Readers may recall that we recently spoke with Marta Bourke, owner of the Natural Treasure store, where you can find all things: amber, crystals, and dream-catchers all having been artfully created and now artfully displayed.
A fascinating part of her interview had Polish born Marta telling me how she often uses the cacti and Aloa and Agave plants to create her own health drinks which had me revisiting a previous article, written several years ago, that reminded me of another Vera altogether.
Not Aloe Vera, but Our Vera from Coronation Street.
Aloe and agave plants may be prickly customers, but they also offer fascinating, additional qualities to welcome into your life. Weird, wonderful, legendary and perfectly suited for Lanzarote’s climate, they are seen all over the landscape here, and in many ways are part of the culture. So come follow your art down the sidetracks & detours to where the seemingly unwelcoming plant is loved for its healing and restorative qualities.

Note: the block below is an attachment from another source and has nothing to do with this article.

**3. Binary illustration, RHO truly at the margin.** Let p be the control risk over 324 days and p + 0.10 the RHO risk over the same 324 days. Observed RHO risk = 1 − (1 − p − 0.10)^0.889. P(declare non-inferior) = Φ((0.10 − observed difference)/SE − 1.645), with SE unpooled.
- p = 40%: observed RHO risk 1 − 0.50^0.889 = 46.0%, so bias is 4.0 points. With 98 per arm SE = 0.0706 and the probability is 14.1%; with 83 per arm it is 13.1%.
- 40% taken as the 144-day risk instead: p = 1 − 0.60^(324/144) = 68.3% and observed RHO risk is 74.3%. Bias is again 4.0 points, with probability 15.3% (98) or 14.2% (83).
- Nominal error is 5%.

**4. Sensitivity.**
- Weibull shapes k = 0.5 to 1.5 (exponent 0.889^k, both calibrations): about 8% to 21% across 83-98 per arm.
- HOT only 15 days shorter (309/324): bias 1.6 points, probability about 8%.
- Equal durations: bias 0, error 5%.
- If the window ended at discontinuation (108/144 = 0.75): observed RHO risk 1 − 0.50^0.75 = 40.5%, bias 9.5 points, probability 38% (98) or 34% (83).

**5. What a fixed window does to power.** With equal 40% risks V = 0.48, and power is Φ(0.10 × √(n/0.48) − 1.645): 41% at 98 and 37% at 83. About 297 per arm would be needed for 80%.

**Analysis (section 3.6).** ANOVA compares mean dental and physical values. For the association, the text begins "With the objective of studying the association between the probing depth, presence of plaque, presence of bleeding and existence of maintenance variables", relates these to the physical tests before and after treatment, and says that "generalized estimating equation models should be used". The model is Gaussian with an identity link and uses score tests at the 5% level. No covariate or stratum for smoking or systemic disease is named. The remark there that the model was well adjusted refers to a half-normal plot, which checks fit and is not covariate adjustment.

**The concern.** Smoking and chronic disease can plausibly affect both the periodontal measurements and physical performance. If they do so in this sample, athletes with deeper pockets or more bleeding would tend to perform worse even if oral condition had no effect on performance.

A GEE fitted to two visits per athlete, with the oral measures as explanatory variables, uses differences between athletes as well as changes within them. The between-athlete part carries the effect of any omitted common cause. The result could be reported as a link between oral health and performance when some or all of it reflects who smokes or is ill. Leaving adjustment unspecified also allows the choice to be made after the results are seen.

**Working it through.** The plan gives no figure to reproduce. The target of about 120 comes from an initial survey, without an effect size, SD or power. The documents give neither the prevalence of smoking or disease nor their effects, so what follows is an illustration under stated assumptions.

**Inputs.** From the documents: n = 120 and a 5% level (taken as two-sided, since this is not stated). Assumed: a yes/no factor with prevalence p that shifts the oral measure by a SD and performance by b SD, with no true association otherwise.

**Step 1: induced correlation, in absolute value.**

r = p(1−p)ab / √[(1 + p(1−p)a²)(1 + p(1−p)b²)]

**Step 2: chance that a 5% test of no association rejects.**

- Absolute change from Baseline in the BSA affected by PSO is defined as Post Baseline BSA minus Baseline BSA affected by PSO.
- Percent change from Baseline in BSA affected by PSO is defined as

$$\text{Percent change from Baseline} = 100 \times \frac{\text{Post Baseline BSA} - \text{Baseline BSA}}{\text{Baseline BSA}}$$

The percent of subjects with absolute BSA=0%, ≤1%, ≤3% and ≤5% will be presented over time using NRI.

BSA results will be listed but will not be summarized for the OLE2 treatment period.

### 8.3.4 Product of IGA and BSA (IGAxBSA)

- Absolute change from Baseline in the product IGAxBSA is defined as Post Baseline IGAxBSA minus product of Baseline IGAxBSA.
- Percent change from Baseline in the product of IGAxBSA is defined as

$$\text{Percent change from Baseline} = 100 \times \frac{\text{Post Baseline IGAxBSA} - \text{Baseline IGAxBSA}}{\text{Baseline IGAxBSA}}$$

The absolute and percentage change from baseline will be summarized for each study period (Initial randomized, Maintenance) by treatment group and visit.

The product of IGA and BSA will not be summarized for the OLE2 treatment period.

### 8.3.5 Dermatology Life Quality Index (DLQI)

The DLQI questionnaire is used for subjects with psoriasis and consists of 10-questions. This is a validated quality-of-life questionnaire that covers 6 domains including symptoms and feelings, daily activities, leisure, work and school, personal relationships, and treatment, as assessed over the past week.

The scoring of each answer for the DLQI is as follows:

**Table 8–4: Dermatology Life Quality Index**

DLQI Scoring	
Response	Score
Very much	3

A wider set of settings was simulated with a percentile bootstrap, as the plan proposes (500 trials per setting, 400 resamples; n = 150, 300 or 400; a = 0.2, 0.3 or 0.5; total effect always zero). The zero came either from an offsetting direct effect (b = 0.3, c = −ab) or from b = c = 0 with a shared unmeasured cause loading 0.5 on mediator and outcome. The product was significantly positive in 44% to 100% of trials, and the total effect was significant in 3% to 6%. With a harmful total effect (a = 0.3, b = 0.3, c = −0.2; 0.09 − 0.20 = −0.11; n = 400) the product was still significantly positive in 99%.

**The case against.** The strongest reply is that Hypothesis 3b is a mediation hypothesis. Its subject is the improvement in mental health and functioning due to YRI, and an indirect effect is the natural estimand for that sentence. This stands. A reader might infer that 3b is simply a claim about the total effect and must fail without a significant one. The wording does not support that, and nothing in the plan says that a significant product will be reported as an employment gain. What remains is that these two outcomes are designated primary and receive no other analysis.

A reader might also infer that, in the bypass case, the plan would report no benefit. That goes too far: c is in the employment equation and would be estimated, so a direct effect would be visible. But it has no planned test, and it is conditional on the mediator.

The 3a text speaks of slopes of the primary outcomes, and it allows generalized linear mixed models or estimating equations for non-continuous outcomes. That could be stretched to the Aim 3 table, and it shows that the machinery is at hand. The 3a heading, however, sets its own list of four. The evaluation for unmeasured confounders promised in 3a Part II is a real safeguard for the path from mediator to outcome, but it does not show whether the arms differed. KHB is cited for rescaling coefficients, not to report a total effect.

They are all over Lanzarote: When we first came to live here, five years ago now, they somehow seemed to be telling us not to come too close, as they stood in spiky clusters by the roadside. These long, four-metre stalks tilt at a 45 degree angle on hillsides; in their sparse little clusters they are the closest the island gets to a wood.
We had seen them on previous holidays of course, and accepted them as simply some of the less beautiful members of the flora and fauna of the island. However, by the time we came to live here one or two new museums had been built here to tell their history in book and photograph and film and aural records. These strange keep-your-distance characters have their own history and folk lore retained in those museums, and now, too, in regular magazine articles which laud their virtues and remind us how much they contribute to the island´s economy.
They are Aloe and Agave plants, and if you think cacti are weird, these strange plants will blow your minds. If they look like alien plants, that’s because they are – aloes come from southern Africa and agaves from the Americas – but both have settled here on Lanzarote like few other plants. These desert-dwellers are perfectly adapted for the climate here.
These plants, though, are not cacti, but rather are species of Lilley, that for thousands of years have been known to the islanders as having healing qualities.
History tells us that Cleopatra was a user of Aloe Vera and that Christopher Columbus carried stock on his boats, for healing purposes.